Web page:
Pair Programming: Where Teamwork Comes Out

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The New York Times did a profile on the topic of pair programming, the art of writing software with a partner. They looked at it through the eyes of an individual who does pair programming every day.

The profile is pretty good, and makes a strong case for pair programming. While I’m not fully prepared to surrender my freedom to another person for 100% full-time pair programming, I think that doing pair programming is something that can be very effective.

One thing that the New York Times doesn’t really play up is that pair programming is good for management. This is sometimes lost on management, who wonders why they should use two programmers to do the work of one. They miss the point, though, when they do the math. First, a second programmer provides a second set of eyes, meaning that bugs are reduced. Fixing bugs takes time, and this reduction in bugs actually saves time. Second, management also misses the fact that two people put in eight hours of productivity each day, together, rather than perhaps four hours total, if they were programming separately. This is due to the fact that programmers get bored, get distracted, or generally get off task, but with another person there is a peer pressure to keep working.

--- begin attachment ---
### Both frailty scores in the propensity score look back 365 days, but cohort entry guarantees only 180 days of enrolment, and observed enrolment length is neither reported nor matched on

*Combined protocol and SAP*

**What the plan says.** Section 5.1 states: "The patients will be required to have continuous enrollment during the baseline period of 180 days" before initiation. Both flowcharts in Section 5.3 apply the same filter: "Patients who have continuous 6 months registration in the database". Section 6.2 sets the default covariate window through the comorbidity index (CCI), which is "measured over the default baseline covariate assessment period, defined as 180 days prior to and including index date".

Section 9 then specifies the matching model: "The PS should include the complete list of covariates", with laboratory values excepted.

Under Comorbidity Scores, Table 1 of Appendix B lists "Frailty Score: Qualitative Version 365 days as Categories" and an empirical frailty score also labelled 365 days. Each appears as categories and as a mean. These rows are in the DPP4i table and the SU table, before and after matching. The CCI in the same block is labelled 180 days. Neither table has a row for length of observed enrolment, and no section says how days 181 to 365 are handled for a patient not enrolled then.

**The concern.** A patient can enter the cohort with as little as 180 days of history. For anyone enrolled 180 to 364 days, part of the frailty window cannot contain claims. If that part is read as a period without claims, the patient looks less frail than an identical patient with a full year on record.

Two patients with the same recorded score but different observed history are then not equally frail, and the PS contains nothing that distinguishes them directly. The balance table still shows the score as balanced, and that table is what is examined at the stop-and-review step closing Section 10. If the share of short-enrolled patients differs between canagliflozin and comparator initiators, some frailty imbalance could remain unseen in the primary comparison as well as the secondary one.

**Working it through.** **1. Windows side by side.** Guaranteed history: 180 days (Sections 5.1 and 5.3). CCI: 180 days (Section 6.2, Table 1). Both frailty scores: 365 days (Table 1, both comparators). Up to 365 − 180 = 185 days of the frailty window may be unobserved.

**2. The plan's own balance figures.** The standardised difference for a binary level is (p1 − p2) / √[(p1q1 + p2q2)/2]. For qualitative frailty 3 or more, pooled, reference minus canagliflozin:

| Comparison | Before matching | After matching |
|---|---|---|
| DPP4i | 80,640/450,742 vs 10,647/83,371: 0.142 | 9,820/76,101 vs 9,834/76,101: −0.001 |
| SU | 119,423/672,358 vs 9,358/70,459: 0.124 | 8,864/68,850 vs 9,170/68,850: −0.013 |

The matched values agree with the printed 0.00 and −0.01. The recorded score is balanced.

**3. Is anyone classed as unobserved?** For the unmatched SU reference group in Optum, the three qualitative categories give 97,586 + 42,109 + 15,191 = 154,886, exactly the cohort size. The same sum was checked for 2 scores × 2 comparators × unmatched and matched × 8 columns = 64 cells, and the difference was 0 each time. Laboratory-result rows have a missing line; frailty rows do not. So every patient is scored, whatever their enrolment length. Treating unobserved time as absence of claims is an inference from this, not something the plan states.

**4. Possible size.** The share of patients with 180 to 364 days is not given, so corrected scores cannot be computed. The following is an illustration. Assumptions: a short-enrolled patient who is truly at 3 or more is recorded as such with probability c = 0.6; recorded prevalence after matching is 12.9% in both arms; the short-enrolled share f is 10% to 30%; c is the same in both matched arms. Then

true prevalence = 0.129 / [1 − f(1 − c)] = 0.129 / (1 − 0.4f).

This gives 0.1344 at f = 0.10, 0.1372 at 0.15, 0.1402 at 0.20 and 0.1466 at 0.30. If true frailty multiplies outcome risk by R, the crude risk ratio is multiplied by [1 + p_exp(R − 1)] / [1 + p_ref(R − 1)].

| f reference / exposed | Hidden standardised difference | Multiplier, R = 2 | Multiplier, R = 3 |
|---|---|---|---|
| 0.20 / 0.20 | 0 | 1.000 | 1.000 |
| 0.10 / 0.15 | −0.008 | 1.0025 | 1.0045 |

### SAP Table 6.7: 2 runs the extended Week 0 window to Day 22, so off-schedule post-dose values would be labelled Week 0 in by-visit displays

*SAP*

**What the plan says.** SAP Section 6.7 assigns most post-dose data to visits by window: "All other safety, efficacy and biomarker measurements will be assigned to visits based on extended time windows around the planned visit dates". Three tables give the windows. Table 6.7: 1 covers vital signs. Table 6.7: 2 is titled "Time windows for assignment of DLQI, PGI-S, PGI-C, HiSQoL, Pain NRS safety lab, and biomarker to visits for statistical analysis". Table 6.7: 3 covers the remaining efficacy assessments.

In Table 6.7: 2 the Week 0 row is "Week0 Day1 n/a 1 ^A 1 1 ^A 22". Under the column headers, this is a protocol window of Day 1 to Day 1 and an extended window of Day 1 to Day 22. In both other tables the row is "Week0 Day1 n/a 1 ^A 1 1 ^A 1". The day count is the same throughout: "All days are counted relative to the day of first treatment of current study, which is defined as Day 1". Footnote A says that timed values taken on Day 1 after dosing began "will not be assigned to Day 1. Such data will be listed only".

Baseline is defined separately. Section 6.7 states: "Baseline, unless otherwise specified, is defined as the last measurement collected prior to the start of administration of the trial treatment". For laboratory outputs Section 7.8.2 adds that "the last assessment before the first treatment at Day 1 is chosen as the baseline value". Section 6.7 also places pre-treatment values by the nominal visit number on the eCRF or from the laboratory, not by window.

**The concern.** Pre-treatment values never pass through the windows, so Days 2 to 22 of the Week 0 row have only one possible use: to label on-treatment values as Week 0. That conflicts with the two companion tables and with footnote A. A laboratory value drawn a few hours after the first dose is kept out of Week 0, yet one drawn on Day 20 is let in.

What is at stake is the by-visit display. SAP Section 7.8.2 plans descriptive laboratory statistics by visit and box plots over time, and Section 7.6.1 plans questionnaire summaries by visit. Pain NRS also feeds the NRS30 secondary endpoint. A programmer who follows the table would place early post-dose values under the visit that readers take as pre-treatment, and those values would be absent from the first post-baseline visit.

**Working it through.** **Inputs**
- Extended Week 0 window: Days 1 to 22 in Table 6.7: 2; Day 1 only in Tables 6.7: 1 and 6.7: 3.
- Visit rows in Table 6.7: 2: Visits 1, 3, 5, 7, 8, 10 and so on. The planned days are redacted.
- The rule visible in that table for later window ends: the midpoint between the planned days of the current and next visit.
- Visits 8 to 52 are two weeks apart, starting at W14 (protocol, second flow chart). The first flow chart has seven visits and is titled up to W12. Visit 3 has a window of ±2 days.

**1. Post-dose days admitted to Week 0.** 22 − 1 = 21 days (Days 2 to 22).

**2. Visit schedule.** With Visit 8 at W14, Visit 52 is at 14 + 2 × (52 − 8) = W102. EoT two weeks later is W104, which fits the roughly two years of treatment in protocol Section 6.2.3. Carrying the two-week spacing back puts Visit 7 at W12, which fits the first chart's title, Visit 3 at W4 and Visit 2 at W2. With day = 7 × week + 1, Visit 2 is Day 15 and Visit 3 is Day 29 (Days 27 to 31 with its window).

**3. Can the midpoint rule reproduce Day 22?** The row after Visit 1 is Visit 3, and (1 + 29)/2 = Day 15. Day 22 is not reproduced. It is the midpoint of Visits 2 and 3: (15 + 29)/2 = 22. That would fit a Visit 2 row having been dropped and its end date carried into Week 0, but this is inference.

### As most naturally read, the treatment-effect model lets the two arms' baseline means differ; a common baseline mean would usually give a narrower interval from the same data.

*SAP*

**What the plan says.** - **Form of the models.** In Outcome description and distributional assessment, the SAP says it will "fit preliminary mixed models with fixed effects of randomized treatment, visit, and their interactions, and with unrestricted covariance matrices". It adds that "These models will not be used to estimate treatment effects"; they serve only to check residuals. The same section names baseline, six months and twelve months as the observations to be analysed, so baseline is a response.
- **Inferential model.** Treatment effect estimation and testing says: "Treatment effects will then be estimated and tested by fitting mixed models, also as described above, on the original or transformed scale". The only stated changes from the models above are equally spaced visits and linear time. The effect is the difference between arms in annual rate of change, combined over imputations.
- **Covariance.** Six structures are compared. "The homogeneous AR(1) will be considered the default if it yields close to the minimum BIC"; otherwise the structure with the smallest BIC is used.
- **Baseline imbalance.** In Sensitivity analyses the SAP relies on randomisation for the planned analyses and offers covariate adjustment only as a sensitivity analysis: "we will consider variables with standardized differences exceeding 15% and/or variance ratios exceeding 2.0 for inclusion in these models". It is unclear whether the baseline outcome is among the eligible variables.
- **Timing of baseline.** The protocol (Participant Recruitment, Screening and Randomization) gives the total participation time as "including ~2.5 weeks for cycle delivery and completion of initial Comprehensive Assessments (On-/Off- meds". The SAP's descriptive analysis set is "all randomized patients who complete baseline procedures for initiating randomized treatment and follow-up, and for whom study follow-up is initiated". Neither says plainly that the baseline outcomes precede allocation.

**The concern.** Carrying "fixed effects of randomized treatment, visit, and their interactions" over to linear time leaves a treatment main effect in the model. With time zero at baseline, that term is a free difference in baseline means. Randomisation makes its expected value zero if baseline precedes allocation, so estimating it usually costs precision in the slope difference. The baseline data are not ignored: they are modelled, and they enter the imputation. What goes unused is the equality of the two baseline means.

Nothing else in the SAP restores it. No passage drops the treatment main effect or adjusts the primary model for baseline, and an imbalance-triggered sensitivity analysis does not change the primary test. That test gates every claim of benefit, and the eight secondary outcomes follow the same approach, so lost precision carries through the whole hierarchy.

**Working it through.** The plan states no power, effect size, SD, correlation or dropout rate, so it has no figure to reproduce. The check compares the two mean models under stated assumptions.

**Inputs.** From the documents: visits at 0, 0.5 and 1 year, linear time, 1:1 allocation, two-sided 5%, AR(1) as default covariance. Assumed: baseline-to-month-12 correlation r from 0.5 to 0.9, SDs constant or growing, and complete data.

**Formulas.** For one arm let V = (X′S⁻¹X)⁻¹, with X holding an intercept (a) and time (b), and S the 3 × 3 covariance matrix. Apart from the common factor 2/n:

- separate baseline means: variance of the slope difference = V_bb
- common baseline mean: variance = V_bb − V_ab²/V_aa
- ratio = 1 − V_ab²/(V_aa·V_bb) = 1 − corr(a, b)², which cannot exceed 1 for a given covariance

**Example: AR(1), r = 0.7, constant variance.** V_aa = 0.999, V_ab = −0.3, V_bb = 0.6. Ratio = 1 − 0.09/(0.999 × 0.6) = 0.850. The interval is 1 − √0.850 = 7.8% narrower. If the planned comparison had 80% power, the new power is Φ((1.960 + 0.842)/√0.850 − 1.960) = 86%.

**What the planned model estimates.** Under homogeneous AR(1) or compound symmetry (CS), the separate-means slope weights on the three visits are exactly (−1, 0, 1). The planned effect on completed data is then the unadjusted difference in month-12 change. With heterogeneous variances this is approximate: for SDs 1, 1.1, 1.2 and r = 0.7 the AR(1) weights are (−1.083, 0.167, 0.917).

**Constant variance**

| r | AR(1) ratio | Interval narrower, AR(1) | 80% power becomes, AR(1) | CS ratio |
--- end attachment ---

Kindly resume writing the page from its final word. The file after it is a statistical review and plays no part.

At the end of the day, even if the lines of code written are lower, the problems solved, bugs avoided, and logic worked out is of higher quality and improved stability. For those who have never tried pair programming, I highly recommend it.

Brandon Savage is the author of Mastering Object Oriented PHP and Practical Design Patterns in PHP

Posted on 9/30/2009 at 1:00 am
Categories: Business Management
Tags: ,

Artur Ejsmont wrote at 10/2/2009 4:52 am:

I only use it from time to time on mission critical stuff but its not a bad way to work.

Also important fact is that you get better design and less hacks and less shoddy temporary solutions. People working together have deep inner force to ‘prove’ themselves so they wont go for shoddy solution as they would locked alone in he basement.

And finally you get more knowledge spread around the team.

Ernie Leseberg wrote at 10/4/2009 12:23 am:

I agree with the comment of Artur. In my experiences of pair programming works well in the early stages of development, when beginning to implement an overall design. It helps programmers confirm they are moving in the same direction with a higher quality foundation.

Brandon Savage (@brandonsavage) wrote at 10/4/2009 7:10 am:

Another way that I use it is to teach a new developer on a project the ropes. They understand logic, but they might not know the ins and outs of a particular application.

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